According to the Pew Hispanic Center, some three-quarters of illegal immigrants to the U.S. are Hispanic, with about 6 in 10 coming from Mexico. Another 11 percent apiece are from Asia or Central America, 7 percent from South America, 4 percent from the Caribbean and less than 2 percent from the Middle East.

There is evidence that foreign-born workers have gained more jobs than the native-born since 2007, and that their wages simultaneously fell faster – particularly those of Hispanic workers, indicating a growth in low-wage jobs. But there again, no breakout exists between legal and illegal immigrants.

But as Manuel Pastor of the University of California, Santa Cruz stated in a September 2006 report for the Joint Center on Political and Economic Studies, the impact of illegal immigrants on the labor market, particularly for African-Americans, is more complex, because:

There are many other, far more significant factors contributing to unemployment and low wages among African American men in particular, such as “the rising level of skill requirements of jobs, racial discrimination, and spatial mismatch between the location of employment opportunities and residential locations of blacks.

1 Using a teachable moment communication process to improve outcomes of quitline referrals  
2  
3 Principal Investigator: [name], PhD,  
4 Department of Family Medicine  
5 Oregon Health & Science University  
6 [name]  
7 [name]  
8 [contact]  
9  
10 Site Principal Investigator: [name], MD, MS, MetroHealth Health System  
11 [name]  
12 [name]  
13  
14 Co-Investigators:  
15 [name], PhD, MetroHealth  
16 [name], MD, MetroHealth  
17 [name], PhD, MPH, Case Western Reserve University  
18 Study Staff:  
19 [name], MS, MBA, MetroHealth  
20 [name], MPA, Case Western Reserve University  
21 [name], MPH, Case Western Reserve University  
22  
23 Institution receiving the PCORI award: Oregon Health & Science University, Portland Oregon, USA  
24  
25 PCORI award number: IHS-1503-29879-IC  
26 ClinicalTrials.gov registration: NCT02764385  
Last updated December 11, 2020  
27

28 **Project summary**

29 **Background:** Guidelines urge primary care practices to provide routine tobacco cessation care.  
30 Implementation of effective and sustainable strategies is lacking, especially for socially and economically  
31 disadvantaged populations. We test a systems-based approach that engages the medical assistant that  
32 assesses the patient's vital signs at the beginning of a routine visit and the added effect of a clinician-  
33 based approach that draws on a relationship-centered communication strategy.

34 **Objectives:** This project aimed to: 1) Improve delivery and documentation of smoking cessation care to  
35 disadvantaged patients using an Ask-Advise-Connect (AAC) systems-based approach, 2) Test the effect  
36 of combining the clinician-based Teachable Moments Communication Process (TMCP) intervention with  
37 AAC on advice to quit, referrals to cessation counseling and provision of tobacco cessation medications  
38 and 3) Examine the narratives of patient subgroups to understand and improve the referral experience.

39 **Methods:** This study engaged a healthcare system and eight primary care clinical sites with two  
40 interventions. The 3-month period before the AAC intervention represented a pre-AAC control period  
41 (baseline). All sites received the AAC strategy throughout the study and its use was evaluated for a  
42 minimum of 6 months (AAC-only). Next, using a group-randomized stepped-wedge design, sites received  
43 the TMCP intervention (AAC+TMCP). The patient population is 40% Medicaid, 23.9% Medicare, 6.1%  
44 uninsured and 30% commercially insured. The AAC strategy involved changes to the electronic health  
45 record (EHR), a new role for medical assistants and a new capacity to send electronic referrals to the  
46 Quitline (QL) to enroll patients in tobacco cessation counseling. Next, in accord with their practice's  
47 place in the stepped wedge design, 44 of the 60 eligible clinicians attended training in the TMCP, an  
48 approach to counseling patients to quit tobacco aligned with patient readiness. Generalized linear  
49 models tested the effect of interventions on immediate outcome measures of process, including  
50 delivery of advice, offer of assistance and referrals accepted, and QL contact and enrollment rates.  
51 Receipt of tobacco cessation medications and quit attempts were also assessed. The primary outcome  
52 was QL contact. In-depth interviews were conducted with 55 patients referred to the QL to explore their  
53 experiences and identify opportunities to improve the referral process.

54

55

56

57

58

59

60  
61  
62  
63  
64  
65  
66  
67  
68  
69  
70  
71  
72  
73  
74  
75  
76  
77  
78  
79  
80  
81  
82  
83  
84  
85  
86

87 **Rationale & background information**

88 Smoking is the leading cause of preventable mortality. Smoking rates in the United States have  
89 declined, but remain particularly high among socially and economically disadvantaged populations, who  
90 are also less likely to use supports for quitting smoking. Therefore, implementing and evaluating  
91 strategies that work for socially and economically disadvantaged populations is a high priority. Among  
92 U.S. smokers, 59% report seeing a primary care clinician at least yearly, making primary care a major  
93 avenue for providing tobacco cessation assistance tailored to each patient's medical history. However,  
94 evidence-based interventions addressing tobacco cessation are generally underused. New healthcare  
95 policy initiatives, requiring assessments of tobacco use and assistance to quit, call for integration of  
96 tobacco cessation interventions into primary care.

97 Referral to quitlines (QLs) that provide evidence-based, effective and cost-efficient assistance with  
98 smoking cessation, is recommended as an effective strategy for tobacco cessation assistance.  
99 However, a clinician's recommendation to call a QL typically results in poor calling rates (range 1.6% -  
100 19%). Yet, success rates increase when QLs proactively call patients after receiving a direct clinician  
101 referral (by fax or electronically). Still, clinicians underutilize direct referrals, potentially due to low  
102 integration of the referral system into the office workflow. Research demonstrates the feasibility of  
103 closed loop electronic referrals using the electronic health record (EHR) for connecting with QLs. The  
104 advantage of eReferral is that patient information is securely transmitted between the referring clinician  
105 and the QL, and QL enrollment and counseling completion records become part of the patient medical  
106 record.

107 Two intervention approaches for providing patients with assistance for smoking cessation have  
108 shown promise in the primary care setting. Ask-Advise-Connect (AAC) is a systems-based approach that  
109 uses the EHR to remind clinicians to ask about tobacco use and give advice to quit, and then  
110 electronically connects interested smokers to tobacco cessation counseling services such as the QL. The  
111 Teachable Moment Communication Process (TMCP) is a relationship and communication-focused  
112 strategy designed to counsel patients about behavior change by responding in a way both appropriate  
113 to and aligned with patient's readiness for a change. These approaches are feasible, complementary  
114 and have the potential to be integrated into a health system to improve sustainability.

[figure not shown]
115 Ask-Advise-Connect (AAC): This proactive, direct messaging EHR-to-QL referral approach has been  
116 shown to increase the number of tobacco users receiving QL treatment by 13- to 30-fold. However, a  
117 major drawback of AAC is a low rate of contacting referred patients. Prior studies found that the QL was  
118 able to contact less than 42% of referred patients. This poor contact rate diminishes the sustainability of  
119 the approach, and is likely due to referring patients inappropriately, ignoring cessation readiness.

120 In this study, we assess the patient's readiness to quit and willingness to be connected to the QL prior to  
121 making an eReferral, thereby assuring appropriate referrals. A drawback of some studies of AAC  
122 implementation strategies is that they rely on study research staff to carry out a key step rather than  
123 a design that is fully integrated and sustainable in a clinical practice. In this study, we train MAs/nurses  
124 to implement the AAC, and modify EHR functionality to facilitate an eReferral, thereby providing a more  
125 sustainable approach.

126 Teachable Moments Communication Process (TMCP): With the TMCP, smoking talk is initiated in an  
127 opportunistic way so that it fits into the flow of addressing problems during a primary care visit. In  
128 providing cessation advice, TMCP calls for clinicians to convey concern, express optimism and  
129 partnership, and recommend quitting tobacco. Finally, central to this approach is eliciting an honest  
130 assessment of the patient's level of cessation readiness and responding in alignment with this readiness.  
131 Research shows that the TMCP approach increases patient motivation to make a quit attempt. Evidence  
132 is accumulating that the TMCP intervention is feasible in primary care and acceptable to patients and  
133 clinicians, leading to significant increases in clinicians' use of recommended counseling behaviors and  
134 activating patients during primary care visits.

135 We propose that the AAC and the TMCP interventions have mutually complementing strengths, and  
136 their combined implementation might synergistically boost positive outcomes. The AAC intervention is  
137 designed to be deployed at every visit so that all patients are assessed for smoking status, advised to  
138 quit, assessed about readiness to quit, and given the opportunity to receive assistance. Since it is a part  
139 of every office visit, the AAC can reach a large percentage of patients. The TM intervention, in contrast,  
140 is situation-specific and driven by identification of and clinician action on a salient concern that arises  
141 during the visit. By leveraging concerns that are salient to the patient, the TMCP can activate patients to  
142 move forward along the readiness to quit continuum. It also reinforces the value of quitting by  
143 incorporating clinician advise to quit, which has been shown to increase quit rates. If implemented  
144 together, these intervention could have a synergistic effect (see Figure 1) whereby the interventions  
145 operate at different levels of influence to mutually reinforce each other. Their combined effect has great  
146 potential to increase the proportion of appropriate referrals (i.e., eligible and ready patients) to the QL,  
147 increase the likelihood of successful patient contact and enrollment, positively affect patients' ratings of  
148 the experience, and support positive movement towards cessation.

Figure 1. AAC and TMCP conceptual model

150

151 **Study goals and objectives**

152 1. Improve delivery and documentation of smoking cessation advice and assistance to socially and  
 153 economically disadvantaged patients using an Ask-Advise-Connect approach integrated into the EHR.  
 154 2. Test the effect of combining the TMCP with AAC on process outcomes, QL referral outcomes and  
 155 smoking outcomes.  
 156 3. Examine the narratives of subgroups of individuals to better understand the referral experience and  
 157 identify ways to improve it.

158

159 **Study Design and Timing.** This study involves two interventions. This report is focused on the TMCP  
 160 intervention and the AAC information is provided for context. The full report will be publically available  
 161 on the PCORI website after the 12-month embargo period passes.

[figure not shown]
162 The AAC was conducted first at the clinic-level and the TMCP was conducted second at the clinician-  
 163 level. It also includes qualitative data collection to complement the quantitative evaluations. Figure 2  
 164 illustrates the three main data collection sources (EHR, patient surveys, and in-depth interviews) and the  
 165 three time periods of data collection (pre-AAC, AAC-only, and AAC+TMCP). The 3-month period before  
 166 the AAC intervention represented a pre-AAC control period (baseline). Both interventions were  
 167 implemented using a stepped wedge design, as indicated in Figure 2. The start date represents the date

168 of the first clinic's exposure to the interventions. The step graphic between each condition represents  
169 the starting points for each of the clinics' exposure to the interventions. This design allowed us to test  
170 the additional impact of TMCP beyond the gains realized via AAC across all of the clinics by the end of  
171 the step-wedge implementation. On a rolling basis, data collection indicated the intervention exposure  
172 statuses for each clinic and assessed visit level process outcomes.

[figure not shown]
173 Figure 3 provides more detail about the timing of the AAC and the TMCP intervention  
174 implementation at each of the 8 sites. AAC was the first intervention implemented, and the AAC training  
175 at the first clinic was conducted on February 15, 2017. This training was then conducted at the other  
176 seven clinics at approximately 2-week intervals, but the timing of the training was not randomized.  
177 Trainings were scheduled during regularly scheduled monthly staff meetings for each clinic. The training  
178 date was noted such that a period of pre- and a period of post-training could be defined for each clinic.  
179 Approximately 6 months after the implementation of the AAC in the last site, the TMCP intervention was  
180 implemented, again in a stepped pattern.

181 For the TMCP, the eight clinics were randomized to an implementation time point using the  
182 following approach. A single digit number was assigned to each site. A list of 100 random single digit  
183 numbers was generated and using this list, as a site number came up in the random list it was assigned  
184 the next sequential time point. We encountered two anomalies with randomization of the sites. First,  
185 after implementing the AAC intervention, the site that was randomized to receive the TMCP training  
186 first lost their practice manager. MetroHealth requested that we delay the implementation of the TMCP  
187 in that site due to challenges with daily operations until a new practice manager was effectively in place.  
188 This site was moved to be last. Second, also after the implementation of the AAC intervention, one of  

Three CBC members sit on the immigration subcommittee: Rep. John Conyers, the ranking member, from Michigan, Rep. Maxine Waters of California and Rep. Sheila Jackson Lee of Texas. All were critical of the hearing afterward, calling it an attempt to divide black and brown voters and divert attention from the root causes of minority unemployment.

Gallegly, in media interviews, called their allegations “shameful.”

California and Texas rank number one and number three, respectively, in terms of undocumented immigrant populations. Yet California and Texas were home to just three of the 18 metropolitan areas with the highest black unemployment in 2009, and 10 of the 21 metro areas with the highest Hispanic unemployment.

“Many American workers are suffering from the same economic condition, and our broken immigration system creates a race to the bottom for the worst paying and most difficult jobs,” Cleaver’s statement concluded.

“Playing politics with immigration only re-enforces the status quo. It is time that we that we all come to the table, negotiate, and fix our broken immigration system. We need reform if we want to level the playing field in the workplace and stop the race to the bottom that our current system promotes.”